American Dance Platform: Ephrat Asherie Dance & Ronald K. Brown/EVIDENCE with Arturo O’Farrill and Resist

Ronald K. Brown/EVIDENCE with Arturo O'Farrill & Resist. Pictured L to R: Annique Roberts, Courtney Ross, Keon Thoulouis, and Shayla Caldwell. Photo by Matt Karas.

The second American Dance Platform showcase of 2019, presented at the Joyce Theater as part of JanArtsNYC on Saturday, January 5, was a celebration of two companies exploring African and African American dance tradition.  Ephrat Asherie Dance and Ronald K. Brown’s EVIDENCE, A Dance Company performed back to back double bills of different dance styles that have sprung from shared historical and cultural roots.

Ephrat “Bounce” Asherie is the New York City b-girl, dancer and choreographer, 2016 Bessie Award Winner for Innovative Achievement in Dance and founder of Ephrat Asherie Dance.  Her company is rooted in street and social dance and dedicated to exploring the complexities of these forms, as well as “the expansive narrative qualities of various street and club styles including, breaking, hip hop, house and vogue.”

Ephrat Asherie Dance. Pictured L to R: Valerie "Ms. Vee" Ho, Sidney Vault, Ousmane "Omari Mizrahi" Wiles, Ephrat "Bounce" Asherie, and Erika Jimbo. Photo by Darial Sneed.
Ephrat Asherie Dance. Photo by Darial Sneed.

The double bill that she selected to showcase was nothing short of spectacular, due in no small part to her collaboration with her brother Ehud Asherie, a jazz pianist and composer, who lends both pieces his talent as a musical director and leader of the four-piece band that accompanied the performance with brilliant live music.  

The opening piece is Nazareth Suite #1, created in 2018 as part of a larger work entitled Odeon.  The piece derives its name and score from the music of Brazilian composer Ernesto Nazareth, whose compositions combine early 20th-century music with samba and Afro-Brazilian rhythms.  Nazareth opens with two dancers playing a clapping game that replicates the syncopation common to African rhythm and sleekly transitions into a clever fusion of street dance and samba.  The fusion is seamless, and one can imagine breakers and hip-hoppers in Rio naturally coming to this type of fusion because of the prominent role that both styles play in the social culture of the Brazilian metropolis.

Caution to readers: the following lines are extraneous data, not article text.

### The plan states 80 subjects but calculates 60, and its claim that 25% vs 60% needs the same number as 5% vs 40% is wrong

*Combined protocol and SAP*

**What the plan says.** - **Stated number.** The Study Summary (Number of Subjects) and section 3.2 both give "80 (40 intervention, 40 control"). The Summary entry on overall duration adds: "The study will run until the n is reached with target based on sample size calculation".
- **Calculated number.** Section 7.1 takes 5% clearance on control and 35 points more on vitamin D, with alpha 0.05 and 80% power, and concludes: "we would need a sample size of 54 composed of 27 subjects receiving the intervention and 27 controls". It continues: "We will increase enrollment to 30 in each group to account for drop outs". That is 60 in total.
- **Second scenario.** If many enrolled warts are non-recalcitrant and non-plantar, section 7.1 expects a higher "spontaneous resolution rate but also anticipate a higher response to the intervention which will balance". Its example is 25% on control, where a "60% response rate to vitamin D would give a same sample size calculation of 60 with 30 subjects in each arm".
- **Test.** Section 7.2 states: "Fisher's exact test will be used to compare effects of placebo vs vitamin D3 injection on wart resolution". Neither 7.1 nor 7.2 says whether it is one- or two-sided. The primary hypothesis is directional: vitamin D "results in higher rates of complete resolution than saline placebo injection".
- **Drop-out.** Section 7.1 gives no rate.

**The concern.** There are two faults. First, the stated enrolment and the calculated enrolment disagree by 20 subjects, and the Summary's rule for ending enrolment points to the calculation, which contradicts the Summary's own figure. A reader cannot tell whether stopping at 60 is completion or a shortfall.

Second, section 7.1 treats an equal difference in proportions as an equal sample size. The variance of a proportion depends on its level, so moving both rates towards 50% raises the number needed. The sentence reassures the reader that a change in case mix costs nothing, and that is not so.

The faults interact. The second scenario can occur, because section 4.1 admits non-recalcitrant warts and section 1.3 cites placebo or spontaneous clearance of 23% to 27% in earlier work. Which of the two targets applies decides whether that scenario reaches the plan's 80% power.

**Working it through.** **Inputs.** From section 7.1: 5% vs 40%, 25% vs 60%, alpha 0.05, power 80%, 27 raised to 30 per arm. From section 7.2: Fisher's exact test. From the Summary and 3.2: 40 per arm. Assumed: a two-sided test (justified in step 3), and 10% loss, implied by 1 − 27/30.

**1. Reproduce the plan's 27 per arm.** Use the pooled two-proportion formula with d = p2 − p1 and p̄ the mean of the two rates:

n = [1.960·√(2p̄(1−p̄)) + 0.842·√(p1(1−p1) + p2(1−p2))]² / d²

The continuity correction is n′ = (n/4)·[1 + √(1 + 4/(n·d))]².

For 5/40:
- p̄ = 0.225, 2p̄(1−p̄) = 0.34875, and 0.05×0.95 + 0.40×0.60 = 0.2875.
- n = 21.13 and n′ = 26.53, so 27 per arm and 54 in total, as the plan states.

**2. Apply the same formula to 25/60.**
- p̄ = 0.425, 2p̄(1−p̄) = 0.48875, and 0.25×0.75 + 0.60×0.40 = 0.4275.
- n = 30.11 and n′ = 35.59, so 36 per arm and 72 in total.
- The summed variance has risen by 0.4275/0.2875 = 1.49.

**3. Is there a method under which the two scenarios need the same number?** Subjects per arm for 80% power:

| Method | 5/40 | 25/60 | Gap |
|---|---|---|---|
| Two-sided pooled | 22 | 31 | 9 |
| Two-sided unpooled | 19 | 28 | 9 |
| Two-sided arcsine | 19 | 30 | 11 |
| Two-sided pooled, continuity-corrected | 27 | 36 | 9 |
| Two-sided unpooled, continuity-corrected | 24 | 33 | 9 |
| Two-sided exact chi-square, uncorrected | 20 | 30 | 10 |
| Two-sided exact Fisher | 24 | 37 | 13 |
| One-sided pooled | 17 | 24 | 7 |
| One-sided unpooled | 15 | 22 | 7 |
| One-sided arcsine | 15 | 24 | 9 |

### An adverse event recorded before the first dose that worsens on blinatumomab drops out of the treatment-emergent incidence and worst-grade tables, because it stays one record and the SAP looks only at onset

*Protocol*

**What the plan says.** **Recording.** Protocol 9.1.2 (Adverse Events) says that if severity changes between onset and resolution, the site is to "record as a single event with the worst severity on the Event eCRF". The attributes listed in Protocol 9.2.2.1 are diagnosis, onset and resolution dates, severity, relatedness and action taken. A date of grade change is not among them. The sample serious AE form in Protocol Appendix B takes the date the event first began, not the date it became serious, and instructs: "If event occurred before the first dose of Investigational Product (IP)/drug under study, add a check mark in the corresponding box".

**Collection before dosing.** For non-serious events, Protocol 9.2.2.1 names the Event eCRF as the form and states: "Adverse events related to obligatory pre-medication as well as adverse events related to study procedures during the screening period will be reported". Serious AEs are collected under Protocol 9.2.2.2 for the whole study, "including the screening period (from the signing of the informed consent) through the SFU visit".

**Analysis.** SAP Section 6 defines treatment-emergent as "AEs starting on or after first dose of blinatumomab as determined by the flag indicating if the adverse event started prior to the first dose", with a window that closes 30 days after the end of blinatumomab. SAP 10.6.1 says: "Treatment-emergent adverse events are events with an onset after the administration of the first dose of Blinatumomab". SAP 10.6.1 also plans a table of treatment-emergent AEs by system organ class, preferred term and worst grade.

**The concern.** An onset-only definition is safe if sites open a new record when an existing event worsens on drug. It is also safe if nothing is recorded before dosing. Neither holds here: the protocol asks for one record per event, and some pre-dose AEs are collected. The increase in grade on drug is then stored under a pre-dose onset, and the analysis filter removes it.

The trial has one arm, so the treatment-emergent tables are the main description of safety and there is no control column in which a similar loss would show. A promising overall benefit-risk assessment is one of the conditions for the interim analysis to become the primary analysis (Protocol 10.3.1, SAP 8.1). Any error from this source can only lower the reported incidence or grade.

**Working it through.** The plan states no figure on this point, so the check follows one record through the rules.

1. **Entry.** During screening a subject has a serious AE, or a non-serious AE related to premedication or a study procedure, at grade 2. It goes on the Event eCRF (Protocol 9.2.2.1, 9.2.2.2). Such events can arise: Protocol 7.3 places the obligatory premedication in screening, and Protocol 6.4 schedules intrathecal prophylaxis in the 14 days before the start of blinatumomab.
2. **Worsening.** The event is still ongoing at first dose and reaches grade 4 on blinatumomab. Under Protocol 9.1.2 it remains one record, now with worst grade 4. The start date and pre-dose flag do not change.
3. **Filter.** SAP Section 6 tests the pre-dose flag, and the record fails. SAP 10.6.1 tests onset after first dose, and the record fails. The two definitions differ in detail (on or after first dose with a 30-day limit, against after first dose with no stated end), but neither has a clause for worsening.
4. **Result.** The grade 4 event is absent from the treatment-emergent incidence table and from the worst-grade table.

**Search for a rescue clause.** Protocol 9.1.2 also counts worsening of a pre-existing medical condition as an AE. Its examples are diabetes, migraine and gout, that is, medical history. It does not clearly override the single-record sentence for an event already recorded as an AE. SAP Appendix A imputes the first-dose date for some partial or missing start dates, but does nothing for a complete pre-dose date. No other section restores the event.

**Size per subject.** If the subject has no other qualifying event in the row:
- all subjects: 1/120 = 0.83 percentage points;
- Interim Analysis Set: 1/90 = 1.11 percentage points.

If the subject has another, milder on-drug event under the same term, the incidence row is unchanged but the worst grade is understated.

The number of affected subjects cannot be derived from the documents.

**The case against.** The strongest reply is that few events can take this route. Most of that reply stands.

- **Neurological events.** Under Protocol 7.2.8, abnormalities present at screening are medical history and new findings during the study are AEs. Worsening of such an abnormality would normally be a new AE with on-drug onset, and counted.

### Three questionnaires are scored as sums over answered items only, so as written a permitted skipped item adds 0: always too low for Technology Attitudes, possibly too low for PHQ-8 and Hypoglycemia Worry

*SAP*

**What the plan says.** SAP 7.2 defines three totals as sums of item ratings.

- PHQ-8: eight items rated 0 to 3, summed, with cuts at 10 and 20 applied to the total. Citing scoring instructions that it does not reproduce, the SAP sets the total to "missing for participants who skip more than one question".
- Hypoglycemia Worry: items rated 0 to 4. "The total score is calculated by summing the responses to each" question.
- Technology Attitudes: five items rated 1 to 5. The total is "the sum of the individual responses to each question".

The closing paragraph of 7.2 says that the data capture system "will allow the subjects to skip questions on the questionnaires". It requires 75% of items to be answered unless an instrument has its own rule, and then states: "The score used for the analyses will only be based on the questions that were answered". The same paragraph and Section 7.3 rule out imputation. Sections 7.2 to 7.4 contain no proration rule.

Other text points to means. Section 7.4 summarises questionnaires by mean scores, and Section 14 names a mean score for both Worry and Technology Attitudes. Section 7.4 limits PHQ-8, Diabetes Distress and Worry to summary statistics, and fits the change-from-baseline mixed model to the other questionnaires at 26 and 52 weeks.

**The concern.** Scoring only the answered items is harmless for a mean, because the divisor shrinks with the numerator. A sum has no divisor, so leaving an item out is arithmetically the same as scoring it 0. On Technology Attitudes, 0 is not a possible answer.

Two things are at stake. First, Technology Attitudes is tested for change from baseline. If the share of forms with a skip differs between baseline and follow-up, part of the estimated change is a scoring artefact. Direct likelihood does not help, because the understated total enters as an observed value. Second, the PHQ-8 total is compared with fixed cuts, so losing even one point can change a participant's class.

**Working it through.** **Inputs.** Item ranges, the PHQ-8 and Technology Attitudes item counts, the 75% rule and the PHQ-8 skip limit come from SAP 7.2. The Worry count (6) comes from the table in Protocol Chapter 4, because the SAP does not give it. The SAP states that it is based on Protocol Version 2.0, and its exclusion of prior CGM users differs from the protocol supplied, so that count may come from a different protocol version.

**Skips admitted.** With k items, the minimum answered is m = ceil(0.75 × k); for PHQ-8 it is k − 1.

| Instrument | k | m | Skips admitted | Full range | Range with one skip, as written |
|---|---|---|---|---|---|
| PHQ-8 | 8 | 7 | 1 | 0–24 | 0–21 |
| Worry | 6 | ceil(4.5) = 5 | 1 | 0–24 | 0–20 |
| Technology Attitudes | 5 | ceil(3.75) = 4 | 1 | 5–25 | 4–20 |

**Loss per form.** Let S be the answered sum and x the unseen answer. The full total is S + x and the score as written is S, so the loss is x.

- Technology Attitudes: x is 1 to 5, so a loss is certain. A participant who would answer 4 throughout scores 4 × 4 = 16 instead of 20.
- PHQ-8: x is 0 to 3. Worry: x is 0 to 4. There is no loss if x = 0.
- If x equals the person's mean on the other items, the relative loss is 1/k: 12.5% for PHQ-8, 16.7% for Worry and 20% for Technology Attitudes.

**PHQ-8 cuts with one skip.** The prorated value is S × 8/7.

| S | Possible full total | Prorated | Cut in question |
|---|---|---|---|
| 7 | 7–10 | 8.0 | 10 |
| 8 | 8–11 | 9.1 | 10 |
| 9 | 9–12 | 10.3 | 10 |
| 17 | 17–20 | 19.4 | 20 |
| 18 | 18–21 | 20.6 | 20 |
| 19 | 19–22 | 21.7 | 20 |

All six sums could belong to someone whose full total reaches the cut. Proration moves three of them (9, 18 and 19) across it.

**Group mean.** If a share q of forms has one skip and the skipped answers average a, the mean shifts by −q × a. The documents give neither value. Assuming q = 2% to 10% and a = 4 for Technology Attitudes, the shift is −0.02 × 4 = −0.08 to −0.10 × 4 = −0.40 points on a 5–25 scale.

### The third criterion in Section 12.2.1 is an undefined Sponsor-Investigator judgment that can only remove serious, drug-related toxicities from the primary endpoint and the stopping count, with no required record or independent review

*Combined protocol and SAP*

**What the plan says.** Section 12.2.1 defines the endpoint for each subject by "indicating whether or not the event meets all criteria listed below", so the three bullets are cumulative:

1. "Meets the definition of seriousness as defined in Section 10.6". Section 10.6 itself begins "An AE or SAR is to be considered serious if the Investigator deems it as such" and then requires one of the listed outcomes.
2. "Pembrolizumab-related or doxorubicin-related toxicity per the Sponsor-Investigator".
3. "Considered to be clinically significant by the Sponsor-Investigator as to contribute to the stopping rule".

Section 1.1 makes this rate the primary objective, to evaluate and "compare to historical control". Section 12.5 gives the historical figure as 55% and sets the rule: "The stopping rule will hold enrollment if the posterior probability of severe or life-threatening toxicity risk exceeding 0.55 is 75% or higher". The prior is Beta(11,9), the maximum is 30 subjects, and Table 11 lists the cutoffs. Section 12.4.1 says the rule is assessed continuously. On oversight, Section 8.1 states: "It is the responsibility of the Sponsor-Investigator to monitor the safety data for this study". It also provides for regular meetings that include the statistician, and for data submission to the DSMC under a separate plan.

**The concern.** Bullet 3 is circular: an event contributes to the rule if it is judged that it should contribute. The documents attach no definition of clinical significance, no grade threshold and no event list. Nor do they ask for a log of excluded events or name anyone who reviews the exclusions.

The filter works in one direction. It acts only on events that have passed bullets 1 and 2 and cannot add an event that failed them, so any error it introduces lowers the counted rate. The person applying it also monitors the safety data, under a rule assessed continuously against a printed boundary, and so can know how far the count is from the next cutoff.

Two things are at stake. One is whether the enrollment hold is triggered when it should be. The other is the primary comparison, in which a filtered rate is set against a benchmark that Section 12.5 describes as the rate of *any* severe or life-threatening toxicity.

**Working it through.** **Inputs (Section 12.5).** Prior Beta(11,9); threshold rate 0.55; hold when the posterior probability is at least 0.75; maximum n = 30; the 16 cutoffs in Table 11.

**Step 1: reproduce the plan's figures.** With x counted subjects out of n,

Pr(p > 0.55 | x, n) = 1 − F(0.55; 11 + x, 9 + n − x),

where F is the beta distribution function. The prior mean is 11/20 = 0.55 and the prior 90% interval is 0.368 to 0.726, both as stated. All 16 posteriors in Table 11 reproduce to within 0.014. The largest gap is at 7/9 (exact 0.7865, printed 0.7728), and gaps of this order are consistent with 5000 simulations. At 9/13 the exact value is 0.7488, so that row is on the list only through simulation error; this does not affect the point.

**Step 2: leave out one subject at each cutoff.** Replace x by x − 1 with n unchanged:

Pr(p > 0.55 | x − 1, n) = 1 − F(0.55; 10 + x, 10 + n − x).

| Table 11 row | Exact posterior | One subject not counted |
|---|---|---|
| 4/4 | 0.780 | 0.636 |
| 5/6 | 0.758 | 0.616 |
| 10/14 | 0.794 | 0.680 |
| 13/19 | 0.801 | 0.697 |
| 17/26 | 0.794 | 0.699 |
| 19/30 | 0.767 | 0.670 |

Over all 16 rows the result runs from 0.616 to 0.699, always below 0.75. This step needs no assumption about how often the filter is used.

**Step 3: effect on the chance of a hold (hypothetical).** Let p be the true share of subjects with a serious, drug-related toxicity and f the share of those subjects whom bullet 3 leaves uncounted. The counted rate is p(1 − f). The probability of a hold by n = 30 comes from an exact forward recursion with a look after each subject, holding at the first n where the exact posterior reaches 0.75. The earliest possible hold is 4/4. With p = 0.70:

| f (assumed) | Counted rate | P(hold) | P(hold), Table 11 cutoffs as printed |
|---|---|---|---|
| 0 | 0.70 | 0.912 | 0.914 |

Asherie’s dancers are flawless in every dance style they perform throughout the first and second piece, and Asherie proves herself a master of multiple styles of social dance, as only a choreographer with a great depth of knowledge and understanding of these dances can so freely and adroitly fuse styles.  This mastery is only made more evident with her second piece of the evening Riff this, Riff that.

Ephrat Asherie Dance. Riff this, Riff that.
Ephrat Asherie Dance. Riff this, Riff that.

Created in June 2016, Asherie dedicates Riff this, Riff that “to the victims of the Orlando shooting and their families.  New York City’s world-famous underground dance scene emerged from the need of marginalized communities – predominantly gay men of color – to have a safe space where they could express themselves.  Each one of us deserves this basic freedom.”

And if Riff this, Riff that does anything, it evokes that feeling of utter joy that comes from freedom of expression through music and movement.  Set to tunes by Dizzy Gillespie, Benny Goodman, Bud Powell, Lester Young and Ehud Asherie, the piece is a celebration of the jazz dance that brought brazen, explosive life to the dance halls of urban America during the first half of the 20th Century.  Yet the work is not purely a homage to a bygone era, as it brings something new to the equation, by incorporating aspects of break dancing, hip hop and voguing.

Brooklyn-based Ronald K. Brown’s company EVIDENCE, founded in 1985, took the stage next with a double bill that clearly highlighted the company’s focus on fusing African dance with contemporary choreography.  The first piece New Conversations: Iron Meets Water, featuring music by multiple Grammy Award-winning pianist and Afro-Latin jazz composer Arturo O’Farrill and a live four-piece band, made its world premiere just last year.

Bruce Harris and Ousmane "Omari Mizrahi" Wiles of Ephrat Asherie Dance. Photo by Ian Douglas.
Bruce Harris and Ousmane “Omari Mizrahi” Wiles of Ephrat Asherie Dance. Photo by Ian Douglas.

The work “is inspired by the spirit Oxossi, a huntress who appears in both male and female forms in the Yoruba and Santeria religions.”  As such, both its male and female dancers exuded strength and stamina equally, presenting that weighty, grounded power typical of African dance.  

Although the costumes are beautiful and the dancers superb, the piece becomes slightly monotonous as its always at 100 and lacking nuance.  The work that follows, Upside Down, an excerpt from the 1998 full-length work Destiny – strikes a better balance with a traditional African and Afrobeat score provided by Oumou Sangare and Fela Kuti.  With a narrative thread that seems to address life and death within a community, Upside Down also successfully transmits the company’s desire “to reinforce the importance of community in African American culture and to acquaint audiences with the beauty of African forms and rhythms.”

Ousmane "Omari Mizrahi" Wiles and Valerie "Ms. Vee" Ho of Ephrat Asherie Dance. Photo by Demetrius Fordham.
Ousmane “Omari Mizrahi” Wiles and Valerie “Ms. Vee” Ho of Ephrat Asherie Dance. Photo by Demetrius Fordham.

Reviewed on 5th of January at The Joyce Theater.

Read the review of the first and third evenings!